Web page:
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House Price Crash Forum


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About greenalien

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    HPC Regular
  1. ...when the population was a somewhat less than it is today - 10 million at the start of the 19th century, 30 million by the end.
  2. So - today you turned 21. That means that you'll probably live for another 60 years or so, if you're lucky. During that time, you may - or may not - pursue a career, have a family, buy a house / car / holidays, become an alcoholic or a drug addict, manage your money carefully, become a reckless spendthrift, retire in comfort - or in poverty. It's your life, after all. Your choices. If it works out OK, you will be able to congratulate yourself on your intelligence and wisdom; if it doesn't, you'll probably blame the government, who you'll vote out of office in favour of the next bunch of self-s
  3. This is not as simple as it may initially seem. Firstly, if the house has been inhabited for a period of time by a senior citizen who has been steadily declining in health to the point that they are forced into care, there's a good chance that the house will need major renovation before being rentable or saleable - not least, it's likely to be pretty smelly and require full redecoration. Secondly, it's not just the house, but the contents - many people's houses have a lifetime's accumulation of posessions which would have to be put into storage before the house could even be renovated. In both
  4. There is a brilliantly simple 19th century cartoon of two farmers sweatily tugging at a cow from each end; it's obvious that each is claiming ownership. Underneath the beast is a bewigged and smiling gentleman sitting comfortably on a stool milking. The drawing graphically illustrates a great truth about litigation - that the lawyers never lose... (BTW - if anyone has a better image of this, and there are a number of variants, please upload - Google images only came up with the small version which is attached...)
  5. ...may have been true 20 years ago, I think that, apart from the infrastructure, the Indians and Chinese are pretty much ahead on most of these counts - and how many Americans - or Europeans - speak fluent Urdu, Bengali or Mandarin?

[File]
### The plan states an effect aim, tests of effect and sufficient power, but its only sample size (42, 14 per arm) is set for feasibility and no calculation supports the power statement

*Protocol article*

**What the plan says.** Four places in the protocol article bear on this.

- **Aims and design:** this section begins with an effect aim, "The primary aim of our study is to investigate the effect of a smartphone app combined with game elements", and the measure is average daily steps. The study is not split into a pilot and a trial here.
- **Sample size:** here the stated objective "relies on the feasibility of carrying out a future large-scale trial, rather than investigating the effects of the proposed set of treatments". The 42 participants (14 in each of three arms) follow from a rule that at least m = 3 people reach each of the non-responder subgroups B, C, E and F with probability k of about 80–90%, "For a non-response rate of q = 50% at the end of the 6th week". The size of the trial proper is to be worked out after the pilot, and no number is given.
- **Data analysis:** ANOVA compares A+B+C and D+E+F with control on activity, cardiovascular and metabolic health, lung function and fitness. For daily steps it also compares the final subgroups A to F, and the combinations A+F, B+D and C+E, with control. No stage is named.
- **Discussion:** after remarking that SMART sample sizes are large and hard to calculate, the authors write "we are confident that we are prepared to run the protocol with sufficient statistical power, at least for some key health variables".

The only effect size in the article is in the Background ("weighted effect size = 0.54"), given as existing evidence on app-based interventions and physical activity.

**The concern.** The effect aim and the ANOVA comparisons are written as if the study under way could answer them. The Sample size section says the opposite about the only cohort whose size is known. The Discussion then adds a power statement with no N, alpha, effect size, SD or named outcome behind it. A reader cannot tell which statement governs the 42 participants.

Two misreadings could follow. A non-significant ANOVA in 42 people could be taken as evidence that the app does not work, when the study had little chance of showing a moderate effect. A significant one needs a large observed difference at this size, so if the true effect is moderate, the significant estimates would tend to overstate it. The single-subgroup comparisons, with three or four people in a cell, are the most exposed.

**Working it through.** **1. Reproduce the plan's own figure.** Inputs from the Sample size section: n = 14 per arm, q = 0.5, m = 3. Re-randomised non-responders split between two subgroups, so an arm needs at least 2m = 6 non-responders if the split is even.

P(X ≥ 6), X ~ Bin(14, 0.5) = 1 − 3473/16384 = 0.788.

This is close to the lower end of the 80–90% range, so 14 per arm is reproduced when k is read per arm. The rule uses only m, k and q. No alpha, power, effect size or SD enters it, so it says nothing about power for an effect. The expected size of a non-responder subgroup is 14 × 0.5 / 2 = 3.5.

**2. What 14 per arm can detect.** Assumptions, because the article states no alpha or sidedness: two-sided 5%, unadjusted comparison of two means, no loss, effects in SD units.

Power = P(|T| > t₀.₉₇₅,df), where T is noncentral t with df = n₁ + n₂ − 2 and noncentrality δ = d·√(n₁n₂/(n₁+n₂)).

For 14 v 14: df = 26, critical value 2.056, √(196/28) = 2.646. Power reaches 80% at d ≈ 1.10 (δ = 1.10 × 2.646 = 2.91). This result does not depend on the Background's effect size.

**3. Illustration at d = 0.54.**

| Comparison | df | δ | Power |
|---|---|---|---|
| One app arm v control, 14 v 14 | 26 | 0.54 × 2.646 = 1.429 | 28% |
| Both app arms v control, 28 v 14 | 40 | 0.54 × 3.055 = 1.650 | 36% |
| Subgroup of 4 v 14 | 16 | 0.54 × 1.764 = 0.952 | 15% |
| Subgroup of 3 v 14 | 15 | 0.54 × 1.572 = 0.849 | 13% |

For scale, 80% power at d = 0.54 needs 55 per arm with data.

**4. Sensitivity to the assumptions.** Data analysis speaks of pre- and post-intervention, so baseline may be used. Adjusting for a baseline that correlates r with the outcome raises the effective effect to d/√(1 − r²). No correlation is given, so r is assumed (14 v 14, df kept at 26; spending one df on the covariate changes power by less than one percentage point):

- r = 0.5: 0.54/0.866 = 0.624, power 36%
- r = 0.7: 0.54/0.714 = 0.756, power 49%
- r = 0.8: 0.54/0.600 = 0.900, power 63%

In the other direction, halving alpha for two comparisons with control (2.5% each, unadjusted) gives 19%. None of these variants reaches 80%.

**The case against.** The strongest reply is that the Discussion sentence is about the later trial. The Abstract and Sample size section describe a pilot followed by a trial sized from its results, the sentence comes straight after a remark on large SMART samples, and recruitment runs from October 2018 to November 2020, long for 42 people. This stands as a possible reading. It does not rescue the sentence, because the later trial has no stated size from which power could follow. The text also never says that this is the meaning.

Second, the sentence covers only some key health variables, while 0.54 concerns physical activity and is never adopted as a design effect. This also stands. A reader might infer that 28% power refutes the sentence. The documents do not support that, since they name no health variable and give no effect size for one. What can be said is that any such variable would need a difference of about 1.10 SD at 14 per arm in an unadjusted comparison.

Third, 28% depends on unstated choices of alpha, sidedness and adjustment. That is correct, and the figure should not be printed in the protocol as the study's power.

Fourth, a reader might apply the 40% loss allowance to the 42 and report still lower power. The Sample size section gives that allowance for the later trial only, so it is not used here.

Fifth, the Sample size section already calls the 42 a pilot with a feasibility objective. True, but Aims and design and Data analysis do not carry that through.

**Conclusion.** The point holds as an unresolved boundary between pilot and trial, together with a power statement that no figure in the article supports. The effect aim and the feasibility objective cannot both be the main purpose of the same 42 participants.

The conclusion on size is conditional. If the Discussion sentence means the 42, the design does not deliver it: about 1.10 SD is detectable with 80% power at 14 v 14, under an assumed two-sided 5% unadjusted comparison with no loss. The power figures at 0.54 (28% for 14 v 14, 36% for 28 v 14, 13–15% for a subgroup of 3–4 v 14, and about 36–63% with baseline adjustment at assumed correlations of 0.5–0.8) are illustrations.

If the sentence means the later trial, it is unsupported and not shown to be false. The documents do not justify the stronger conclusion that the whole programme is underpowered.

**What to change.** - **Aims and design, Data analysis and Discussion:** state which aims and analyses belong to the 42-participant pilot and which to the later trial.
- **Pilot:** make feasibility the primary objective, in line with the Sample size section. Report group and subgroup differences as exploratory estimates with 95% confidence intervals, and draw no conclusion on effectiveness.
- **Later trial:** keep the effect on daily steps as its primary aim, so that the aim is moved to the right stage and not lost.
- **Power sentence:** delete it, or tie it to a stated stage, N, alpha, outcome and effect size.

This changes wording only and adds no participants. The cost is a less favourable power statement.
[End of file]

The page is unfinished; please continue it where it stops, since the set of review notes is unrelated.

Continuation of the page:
6. Good programme, that made some interesting points other than those on fixed sterling-based income having a hard time : 1) 3 million empty properties, including 1 million unsold newbuilds 2) Spanish economy very dependent on the building boom (13% of GDP at height) 3) Nightmare bureaucracy so that even people with apparently good paperwork now finding that their houses aren't legal 4) Lots of criminal sales practices still going on, especially to the gullible and ill-informed They also pointed out that one of the major problems with the Brits was their failure to learn the local language,
  7. It is free - it falls from the sky - how much more free do you want it? (Of course, if you're too lazy to collect it yourself, I don't think that gives you the right to say that someone else should collect it for you but not charge for their effort...)
  8. This article trots out the same old - and incorrect - chestnut that average house price is directly related to a multiple of average salary. This is just plain wrong - it is only true for first time buyers, who will be seeking a mortgage based on their salary and have no equity, so need a deposit to compensate for this. Many people, having bought their first house, subsequently trade up as a result of putting more savings, bonuses, inheritances etc towards a better property. Such sales put up the average house price, even if salaries stay the same.
  9. Low pound = more expensive imports. Sony have said they expect their prices in the UK to rise by up to 30% soon.
  10. I was chatting to a friend of mine last week, who had accumulated £40 of Virgin Mobile points - he had planned to get a new phone with them but was unable to complete the deal due to problems with Zavvi - looks as though anyone with Virgin points needs to check where they stand.
  11. Sony planning New-Year price rises of up to 33% Article here ...so buy that big telly now!! (or not!!!!)
  12. If you are saving for retirement, like most people eventually have to, the lower the rate of return from interest, the more you need to put into your fund yourself - (assuming you are working to a savings plan, which is generally reckoned to be a sensible thing to do) - so less disposable income to spend on discretionary items like meals in restaurants, holidays abroad etc.
  13. Bottom line - if it's taken 8 years for you to save £8000, and that's the best you can do, you can't afford to buy a house. Now you're thoroughly depressed, let's try to do something to make you feel better. If you both agree that home ownership is the most important goal in your lives, you need to start saving a lot more, which means both of you working as hard as you can for a few years to get there, no luxuries, no holidays, cheap banger for transport etc - or forget about buying and rent somewhere you like and get on with having kids - house ownership isn't everything that matters in lif
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